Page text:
Birthplace: Peebles, Tweeddale, Scotland
Location of death: Edinburgh, Scotland
Cause of death: unspecified
Race or Ethnicity: White
Occupation: Publisher, Author
Executive summary: W. & R. Chambers, Ltd.
English publisher and author, the brother of Robert Chambers, was born at Peebles on the 16th of April 1800. He was the financial genius of the publishing firm. He laid the city of Edinburgh under the greatest obligations by his public spirit and munificence. As lord provost he procured the passing in 1867 of the Improvement Act, which led to the reconstruction of a great part of the Old Town, and at a later date he proposed and carried out, largely at his own expense, the restoration of the noble and then neglected church of St. Giles, making it in a sense "the Westminster Abbey of Scotland." This service was fitly acknowledged by the offer of a baronetcy, which he did not live to receive, dying on the 20th of May 1883, three days before the reopening of the church. He was the author of a history of St Giless, of a memoir of himself and his brother (1872), and of many other useful publications. On his death in 1883 Robert Chambers (1832-1888), son of Robert Chambers, succeeded as head of the firm, and edited the Journal until his death. His eldest son, Charles Edward Stuart Chambers (b. 1859), became editor of the Journal and chairman of W. & R. Chambers, Limited.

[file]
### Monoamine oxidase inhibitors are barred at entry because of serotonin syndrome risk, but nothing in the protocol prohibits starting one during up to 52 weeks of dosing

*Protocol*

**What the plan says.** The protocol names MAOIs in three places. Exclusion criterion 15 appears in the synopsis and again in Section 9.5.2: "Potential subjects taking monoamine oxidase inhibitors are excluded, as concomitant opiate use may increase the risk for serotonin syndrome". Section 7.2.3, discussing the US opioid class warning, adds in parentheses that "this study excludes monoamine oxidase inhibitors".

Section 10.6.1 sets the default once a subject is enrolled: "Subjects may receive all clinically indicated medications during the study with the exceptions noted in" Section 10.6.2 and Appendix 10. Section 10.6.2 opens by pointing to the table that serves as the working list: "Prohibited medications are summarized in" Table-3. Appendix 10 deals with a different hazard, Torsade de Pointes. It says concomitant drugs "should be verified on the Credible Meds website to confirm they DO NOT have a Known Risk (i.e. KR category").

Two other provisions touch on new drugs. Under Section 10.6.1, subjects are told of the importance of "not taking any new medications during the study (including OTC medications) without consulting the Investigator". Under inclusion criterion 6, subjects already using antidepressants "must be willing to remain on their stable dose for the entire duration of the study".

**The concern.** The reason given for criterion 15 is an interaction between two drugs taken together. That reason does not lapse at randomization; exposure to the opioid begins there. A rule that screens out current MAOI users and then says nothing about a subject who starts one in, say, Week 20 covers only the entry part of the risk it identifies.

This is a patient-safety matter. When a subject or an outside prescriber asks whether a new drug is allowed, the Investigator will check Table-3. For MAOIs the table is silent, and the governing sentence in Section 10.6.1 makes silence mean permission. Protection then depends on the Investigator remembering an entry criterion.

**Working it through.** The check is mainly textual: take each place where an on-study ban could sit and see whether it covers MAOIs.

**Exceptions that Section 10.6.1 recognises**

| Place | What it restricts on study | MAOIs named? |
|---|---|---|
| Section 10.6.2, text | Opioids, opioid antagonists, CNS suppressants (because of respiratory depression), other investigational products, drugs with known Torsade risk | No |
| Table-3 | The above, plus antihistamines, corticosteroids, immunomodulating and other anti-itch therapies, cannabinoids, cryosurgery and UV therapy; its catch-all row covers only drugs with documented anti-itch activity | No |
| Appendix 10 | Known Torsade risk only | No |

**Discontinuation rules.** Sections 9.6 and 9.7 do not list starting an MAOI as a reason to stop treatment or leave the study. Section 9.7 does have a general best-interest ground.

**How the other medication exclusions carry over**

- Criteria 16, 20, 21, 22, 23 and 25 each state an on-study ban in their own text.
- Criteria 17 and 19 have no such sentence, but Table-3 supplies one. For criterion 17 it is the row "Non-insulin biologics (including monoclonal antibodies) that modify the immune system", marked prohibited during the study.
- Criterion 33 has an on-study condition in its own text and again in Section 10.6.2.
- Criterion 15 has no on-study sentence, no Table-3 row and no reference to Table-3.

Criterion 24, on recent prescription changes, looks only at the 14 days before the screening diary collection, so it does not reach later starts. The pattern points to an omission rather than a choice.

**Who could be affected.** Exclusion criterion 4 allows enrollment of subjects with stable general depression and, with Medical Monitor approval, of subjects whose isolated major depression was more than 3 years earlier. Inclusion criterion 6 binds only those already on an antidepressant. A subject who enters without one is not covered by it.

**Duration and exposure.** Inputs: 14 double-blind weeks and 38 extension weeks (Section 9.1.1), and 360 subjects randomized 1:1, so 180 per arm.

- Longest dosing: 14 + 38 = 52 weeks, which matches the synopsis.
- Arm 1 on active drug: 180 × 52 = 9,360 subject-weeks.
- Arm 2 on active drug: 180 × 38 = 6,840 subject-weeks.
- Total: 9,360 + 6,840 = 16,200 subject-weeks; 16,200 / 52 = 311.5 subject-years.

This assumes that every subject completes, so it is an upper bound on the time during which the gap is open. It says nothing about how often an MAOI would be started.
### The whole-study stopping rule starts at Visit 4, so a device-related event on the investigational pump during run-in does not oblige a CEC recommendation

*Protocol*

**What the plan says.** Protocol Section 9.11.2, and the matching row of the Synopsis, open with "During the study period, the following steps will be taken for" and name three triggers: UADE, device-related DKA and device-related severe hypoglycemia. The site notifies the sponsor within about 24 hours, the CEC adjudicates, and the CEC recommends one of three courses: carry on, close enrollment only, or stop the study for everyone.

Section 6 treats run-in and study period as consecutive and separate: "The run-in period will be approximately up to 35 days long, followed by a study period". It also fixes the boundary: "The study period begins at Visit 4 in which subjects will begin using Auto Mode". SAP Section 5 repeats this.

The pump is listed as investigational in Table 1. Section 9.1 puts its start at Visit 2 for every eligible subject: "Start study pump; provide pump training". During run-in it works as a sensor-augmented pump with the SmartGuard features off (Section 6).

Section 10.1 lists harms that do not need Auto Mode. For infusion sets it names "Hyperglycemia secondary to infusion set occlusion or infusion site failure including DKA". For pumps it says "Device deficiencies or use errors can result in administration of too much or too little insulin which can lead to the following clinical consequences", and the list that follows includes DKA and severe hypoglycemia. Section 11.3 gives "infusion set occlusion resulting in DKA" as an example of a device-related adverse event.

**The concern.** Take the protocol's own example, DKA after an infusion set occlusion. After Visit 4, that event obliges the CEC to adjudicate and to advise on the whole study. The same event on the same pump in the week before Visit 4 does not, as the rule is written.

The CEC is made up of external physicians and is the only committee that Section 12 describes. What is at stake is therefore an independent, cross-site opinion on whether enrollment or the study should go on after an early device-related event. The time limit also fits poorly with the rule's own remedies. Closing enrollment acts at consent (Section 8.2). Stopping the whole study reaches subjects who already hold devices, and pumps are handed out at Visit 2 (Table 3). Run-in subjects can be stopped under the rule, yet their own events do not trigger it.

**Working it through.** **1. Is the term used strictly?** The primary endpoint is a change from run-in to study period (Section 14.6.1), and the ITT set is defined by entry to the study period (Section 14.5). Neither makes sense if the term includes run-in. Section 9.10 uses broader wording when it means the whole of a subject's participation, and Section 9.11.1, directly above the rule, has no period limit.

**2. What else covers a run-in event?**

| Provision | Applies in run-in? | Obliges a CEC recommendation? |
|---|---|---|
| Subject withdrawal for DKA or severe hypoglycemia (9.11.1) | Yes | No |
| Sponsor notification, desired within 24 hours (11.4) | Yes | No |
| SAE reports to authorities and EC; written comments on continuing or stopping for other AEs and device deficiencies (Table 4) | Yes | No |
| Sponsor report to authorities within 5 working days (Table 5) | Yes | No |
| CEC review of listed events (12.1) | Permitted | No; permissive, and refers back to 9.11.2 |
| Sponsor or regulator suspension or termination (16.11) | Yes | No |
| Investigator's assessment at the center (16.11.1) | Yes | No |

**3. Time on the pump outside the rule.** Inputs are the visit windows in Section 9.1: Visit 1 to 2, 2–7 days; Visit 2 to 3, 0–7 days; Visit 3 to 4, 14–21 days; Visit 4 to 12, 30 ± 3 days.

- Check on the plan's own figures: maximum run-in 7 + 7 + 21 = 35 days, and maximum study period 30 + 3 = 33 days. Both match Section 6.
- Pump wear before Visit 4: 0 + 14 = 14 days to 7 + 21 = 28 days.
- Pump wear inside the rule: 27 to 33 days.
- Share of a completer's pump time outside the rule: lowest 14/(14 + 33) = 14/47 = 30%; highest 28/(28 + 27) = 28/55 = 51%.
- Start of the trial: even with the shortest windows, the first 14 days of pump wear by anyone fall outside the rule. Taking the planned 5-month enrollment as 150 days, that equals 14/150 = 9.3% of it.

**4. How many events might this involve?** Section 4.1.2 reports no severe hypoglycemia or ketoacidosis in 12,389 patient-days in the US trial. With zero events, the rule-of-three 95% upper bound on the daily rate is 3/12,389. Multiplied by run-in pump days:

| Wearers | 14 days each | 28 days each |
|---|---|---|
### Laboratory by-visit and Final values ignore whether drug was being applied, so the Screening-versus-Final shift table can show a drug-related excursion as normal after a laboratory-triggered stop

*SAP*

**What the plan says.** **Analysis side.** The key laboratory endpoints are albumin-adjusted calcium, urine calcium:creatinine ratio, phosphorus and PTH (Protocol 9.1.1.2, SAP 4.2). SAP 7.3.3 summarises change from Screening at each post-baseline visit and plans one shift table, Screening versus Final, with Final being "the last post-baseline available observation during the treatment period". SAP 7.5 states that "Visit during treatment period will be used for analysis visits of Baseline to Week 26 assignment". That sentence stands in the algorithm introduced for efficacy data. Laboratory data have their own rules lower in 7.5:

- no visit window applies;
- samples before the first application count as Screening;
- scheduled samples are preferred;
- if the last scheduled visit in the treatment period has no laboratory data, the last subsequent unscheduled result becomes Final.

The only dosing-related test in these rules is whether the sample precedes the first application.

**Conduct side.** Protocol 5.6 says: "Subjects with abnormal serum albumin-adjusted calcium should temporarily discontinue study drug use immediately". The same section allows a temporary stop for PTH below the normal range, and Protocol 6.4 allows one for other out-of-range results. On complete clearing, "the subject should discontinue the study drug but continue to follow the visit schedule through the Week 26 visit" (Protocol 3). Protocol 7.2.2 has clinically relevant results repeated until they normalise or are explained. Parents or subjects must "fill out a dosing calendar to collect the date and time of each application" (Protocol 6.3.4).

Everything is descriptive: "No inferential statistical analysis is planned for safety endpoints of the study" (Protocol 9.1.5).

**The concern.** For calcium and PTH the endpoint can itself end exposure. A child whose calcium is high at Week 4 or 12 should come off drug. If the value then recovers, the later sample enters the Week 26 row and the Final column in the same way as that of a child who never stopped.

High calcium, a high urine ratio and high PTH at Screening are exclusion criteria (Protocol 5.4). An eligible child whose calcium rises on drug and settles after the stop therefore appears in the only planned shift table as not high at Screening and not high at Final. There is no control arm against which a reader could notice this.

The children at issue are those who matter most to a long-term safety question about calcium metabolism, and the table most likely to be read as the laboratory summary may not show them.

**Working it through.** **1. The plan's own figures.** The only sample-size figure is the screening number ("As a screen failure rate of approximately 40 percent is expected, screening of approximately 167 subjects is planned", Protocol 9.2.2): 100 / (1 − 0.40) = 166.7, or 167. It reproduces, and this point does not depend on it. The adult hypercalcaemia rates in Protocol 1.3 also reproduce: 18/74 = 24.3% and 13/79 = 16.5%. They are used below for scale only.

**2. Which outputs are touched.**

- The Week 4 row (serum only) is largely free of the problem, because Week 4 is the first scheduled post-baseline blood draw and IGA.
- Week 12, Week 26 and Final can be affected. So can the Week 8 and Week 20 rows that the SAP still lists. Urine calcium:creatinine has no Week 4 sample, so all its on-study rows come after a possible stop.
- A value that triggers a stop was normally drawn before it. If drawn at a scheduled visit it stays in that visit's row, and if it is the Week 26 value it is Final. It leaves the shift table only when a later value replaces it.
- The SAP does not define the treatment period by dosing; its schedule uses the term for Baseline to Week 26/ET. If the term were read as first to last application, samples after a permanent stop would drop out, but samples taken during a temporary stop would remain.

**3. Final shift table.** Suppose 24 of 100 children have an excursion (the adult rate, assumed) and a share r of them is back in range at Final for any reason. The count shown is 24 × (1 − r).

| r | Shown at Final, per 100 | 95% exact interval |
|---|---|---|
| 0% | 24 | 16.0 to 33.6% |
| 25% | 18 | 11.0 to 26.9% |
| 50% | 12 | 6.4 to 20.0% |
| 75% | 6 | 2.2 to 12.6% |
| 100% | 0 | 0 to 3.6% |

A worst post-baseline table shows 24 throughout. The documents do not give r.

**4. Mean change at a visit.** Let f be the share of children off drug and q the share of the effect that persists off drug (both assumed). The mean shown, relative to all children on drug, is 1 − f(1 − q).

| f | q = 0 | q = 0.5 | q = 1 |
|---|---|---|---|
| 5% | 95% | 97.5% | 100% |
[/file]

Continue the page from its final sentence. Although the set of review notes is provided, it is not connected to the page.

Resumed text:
Brother: Robert Chambers (author, b. 1802, d. 1871)
Author of books:
Book of Scotland
Stories of Remarkable Persons
Stories of Old Families
Historical Sketch of St. Giles' Cathedral (1879)
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